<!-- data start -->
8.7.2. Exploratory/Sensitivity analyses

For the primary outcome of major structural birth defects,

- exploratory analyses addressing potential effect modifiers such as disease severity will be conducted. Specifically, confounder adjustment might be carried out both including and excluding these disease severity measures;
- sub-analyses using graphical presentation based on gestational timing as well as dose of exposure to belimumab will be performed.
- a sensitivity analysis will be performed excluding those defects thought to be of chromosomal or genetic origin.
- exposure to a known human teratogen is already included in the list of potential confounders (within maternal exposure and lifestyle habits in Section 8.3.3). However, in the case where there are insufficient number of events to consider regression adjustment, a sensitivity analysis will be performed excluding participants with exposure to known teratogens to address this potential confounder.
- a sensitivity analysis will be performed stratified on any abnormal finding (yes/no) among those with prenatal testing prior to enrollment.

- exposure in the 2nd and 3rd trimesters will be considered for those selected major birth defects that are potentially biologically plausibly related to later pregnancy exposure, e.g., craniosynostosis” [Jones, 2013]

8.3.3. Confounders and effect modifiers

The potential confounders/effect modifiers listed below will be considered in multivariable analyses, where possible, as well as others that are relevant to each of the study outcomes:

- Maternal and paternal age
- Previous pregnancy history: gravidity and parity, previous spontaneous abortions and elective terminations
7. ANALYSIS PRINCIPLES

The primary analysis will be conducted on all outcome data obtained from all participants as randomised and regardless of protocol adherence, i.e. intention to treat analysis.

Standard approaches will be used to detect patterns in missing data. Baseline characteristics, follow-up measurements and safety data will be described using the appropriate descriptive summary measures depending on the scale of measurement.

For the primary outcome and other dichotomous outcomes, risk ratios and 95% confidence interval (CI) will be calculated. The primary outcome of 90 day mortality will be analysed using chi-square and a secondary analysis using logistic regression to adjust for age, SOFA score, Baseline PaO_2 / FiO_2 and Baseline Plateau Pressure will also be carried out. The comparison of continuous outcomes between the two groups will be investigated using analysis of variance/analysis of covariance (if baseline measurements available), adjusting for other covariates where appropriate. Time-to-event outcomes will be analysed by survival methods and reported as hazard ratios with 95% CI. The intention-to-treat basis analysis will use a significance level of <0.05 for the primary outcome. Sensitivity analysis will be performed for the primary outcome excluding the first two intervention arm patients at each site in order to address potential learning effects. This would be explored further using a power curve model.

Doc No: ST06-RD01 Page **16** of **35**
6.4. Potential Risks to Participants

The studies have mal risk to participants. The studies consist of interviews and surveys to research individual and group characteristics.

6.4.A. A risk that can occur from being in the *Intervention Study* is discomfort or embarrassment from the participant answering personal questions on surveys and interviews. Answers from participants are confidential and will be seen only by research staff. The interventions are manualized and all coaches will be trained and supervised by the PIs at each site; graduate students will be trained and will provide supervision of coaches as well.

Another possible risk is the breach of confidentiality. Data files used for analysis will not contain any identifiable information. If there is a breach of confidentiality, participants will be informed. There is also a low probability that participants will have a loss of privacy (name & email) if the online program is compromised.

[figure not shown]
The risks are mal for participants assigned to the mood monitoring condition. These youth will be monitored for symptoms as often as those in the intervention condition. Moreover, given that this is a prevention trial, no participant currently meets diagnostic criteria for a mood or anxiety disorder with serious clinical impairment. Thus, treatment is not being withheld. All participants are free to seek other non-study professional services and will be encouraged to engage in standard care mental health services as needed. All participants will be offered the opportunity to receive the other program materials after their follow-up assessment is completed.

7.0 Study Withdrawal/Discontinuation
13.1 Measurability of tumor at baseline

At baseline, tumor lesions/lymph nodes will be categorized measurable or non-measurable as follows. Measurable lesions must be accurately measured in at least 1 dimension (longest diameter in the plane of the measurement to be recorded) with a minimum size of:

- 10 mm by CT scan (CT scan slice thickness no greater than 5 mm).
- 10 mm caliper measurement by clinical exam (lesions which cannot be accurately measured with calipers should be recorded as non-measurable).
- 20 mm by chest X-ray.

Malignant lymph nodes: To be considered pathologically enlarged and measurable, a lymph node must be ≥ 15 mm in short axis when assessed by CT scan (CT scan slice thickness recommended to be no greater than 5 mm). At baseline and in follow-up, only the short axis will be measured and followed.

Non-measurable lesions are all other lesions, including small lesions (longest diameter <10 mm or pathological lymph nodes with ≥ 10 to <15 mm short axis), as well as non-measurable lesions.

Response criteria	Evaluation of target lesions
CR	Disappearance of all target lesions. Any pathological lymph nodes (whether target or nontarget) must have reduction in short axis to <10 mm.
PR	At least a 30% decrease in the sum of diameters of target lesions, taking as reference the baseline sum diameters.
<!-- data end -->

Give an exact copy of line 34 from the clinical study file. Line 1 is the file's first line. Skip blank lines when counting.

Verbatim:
PR	At least a 30% decrease in the sum of diameters of target lesions, taking as reference the baseline sum diameters.